Priorities for the IDF Amid the Coronavirus Pandemic
The coronavirus pandemic has shifted priorities that animated nations only weeks ago, severely disrupting daily life and the global economy. As Israel struggles to contain the outbreak, its military must reckon with the dramatic changes unfolding at home and across the volatile Middle East – and recalibrate accordingly. In these uncertain times, Washington should protect its own regional interests by considering ways to support its ally, without expending resources that must be spent domestically.
Israel is situated in a hostile neighborhood on the best of days, facing what Israel Defense Force leaders often describe as three concentric threat circles. The first is populated by nearby terrorist groups like Hamas, Palestinian Islamic Jihad, and Hezbollah, all of which receive Iranian aid. The second includes conventional threats, namely the Syrian military, which is bolstered by Iran’s Shiite militias and Hezbollah. The third circle encompasses unconventional dangers, mainly the specter of nuclear warfare with Iran. The Islamic Republic stands as a driving force in all three categories.
To address these challenges, IDF Chief of Staff Aviv Kochavi formally launched the ambitious five-year plan “Momentum” in February, following an extensive, yearlong assessment. The plan aims to increase the military’s lethality while shortening the duration of operations. It calls for integrating IDF systems into an advanced network that will empower fighting units to access precise, timely intelligence and rapidly locate and destroy enemy targets, all while minimizing damage to Israeli forces and the home front. “Momentum” recognizes that despite its missile defense systems, the Israeli economy and critical national infrastructure suffer while the country is under attack, and aims to neutralize threats with maximum efficiency.
Yet funding for “Momentum” was unclear before the pandemic hit, amid protracted political deadlock and efforts to reduce Israel’s snowballing budget deficit. It now faces complete derailment, as Israel implements unprecedented restrictions to fight the pandemic that have raised its unemployment rate from under 4% to a staggering 24%. This economic crisis led the government to recently introduce an NIS 80 b. ($22.6 b.) stimulus plan, further swelling the deficit.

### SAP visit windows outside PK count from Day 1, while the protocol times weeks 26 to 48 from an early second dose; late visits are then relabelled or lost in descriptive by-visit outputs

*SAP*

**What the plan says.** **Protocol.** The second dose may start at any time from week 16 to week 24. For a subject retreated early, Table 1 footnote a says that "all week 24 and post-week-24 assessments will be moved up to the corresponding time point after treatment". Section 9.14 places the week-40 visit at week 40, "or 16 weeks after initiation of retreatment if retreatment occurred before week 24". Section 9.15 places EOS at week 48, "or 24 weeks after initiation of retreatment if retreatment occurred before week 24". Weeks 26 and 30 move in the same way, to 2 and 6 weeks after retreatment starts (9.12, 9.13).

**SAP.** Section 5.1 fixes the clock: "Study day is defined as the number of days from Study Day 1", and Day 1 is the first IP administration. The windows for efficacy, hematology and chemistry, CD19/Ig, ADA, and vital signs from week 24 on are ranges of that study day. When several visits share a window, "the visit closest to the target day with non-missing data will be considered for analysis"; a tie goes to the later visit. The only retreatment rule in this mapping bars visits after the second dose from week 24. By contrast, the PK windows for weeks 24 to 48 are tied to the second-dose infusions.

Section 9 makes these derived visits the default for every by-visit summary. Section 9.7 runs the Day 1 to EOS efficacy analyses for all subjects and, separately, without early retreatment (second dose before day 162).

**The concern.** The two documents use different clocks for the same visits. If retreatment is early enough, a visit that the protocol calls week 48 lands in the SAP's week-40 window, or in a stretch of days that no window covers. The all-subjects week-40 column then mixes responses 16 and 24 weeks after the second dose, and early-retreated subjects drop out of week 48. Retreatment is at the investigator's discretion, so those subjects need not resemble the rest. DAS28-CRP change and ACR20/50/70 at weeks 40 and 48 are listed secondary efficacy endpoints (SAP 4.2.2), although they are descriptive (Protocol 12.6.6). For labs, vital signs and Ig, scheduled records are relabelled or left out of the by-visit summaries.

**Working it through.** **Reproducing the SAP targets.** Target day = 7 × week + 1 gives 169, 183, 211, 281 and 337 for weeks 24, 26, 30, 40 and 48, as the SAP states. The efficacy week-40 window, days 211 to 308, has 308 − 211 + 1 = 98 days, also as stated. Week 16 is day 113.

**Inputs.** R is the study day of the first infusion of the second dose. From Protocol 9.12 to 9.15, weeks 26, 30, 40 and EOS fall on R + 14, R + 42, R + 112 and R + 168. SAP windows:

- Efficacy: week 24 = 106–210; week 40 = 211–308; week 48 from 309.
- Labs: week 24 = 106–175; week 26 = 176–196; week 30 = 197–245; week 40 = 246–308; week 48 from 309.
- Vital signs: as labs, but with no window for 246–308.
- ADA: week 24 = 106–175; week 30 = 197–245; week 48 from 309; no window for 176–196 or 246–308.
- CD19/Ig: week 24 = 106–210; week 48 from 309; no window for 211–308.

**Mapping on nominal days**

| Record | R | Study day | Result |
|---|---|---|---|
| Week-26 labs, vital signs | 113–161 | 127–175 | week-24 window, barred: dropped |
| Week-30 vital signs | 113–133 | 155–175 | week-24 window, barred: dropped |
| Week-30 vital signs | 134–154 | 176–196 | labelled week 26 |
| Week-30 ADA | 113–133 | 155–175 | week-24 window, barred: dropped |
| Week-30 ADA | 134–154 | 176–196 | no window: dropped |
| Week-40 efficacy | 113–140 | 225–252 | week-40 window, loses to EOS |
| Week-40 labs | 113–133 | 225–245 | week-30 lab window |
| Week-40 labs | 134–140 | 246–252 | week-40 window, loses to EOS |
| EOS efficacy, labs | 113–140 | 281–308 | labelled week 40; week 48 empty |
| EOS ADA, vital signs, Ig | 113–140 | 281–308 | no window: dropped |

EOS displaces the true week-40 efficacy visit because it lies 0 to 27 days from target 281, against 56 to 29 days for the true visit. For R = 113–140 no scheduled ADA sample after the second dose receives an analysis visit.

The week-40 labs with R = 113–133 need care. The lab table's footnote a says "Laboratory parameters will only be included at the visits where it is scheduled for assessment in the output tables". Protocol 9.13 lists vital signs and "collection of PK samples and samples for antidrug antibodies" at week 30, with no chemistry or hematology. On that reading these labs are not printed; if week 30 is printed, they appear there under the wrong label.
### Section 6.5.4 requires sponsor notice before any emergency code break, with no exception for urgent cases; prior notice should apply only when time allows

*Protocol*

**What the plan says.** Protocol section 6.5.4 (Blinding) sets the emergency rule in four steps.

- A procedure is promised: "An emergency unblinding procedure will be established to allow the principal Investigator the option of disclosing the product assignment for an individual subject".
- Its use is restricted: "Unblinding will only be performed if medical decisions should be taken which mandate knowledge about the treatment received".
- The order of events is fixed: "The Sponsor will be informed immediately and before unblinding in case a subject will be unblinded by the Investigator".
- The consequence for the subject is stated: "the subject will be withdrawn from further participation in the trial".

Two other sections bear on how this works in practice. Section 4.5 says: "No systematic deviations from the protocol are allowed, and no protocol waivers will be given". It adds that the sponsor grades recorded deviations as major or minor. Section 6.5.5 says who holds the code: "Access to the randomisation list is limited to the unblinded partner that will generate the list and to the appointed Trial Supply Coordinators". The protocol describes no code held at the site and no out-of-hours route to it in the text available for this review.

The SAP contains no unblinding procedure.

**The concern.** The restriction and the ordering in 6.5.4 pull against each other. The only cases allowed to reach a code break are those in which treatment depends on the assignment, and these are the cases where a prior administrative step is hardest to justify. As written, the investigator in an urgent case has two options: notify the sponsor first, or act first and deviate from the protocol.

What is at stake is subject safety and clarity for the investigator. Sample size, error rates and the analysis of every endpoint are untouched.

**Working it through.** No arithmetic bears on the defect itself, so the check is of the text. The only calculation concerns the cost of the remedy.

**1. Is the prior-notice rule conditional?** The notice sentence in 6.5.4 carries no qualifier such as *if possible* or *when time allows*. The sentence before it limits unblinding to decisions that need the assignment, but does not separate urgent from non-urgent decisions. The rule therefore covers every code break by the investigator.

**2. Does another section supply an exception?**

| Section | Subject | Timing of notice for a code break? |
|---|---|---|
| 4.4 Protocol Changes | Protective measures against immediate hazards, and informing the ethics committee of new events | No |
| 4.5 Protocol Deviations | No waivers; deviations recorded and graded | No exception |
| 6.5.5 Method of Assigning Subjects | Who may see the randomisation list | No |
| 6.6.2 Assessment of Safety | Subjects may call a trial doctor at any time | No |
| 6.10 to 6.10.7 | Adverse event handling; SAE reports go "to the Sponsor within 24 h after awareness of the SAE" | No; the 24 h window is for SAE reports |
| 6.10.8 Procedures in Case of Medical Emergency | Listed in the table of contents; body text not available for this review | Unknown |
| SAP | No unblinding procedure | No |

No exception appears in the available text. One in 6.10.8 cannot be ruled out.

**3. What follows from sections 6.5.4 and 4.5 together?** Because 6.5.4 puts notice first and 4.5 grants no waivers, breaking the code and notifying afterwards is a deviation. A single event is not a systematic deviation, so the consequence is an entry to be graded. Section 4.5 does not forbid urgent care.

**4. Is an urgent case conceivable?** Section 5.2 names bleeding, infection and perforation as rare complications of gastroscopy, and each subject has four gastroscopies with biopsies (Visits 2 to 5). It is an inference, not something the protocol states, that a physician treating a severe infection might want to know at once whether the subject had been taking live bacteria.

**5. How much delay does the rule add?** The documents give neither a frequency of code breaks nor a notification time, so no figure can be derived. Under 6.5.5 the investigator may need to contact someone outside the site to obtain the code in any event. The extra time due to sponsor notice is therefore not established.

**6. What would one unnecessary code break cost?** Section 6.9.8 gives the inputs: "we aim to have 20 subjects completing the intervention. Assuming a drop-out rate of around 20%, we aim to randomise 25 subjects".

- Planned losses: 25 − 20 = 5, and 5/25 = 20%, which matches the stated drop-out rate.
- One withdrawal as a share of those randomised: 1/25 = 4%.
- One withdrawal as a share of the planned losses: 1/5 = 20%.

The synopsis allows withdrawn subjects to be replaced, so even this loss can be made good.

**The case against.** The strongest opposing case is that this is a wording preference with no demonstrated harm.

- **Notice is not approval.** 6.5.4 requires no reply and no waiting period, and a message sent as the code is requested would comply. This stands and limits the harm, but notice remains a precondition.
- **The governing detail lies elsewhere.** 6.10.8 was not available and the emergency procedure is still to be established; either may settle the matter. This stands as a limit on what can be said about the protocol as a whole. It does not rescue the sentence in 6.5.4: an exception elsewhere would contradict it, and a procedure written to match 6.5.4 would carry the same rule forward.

With plummeting tax revenues, increased expenditures and declining growth, the Israeli government will face serious budgetary difficulties even before it considers additional IDF funding. The makeup of Israel’s expected unity government will add another layer of complexity, as a cabinet with broad backing and two former IDF chiefs of staff, Benny Gantz and Gabi Ashkenazi, can more easily question military requests or reallocate defense spending without major political blowback.
Kochavi will have to reassess the IDF’s operational requirements in light of what the economy can now afford, and to reevaluate Israel’s strategic environment. Though coronavirus has severely impacted Iran, Tehran’s proxies have continued confronting US forces in Iraq while a Hezbollah drone recently breached Israeli airspace. The pandemic’s lasting impact on the Middle East remains to be seen.
Kochavi has multiple solutions at his disposal, as well as the requisite experience, vision, and leadership ability. The IDF could prioritize its response to first-circle threats like Hamas and Hezbollah, and rely on its existing capabilities to counter the nuclear threat. The military can also explore outsourcing second and third-tier support activities that do not directly impact readiness. Such tradeoffs would both reduce fixed costs and provide a needed boost to the civil sector.
The IDF should also reconsider its “mega projects,” such as the Eitan armored personnel carrier (APC) and the new self-propelled artillery gun ATMOS. It could use US foreign military support to procure American platforms, or to manufacture them in the US. Critical R&D operations, both domestically and with the US should, however, not be suspended, as they will ensure Israel’s qualitative military edge and support economic growth.
The IDF should pursue further solutions along with its American ally, whose regional interests Israel helps protect. As detailed in a November report by JINSA, the countries could frontload the funds already designated by the 2016 memorandum of understanding (MoU) on US defense assistance to Israel, which are currently locked at a steady annual level through 2027. For instance, Israel could take a commercial loan against the MoU and use the funds to procure critical weapons. The US would incur no additional costs, while its post-pandemic economy would benefit as Israel must spend most of the funds on American equipment.
Washington may also consider replenishing its prepositioned munition stockpiles in Israel, to further improve readiness and deterrence. This could be done by relocating existing US regional stocks, which would not initially involve new outlays.
These solutions will still require the IDF to sacrifice portions of its strategic vision, at least in the short term. Yet the military already has the advantage of strong tactical leadership, rigorous training, and extensive operational contingency plans. With careful preparation, it will be able to deftly navigate the challenges of the post-pandemic landscape.
IDF Maj.-Gen. (ret.) Yaacov Ayish is a former Israeli Defense Attaché to the United States and Canada, and former head of the IDF General Staff Operations Branch. He is senior vice president for Israeli Affairs at the Jewish Institute for National Security of America (JINSA).
Originally published in Jerusalem Post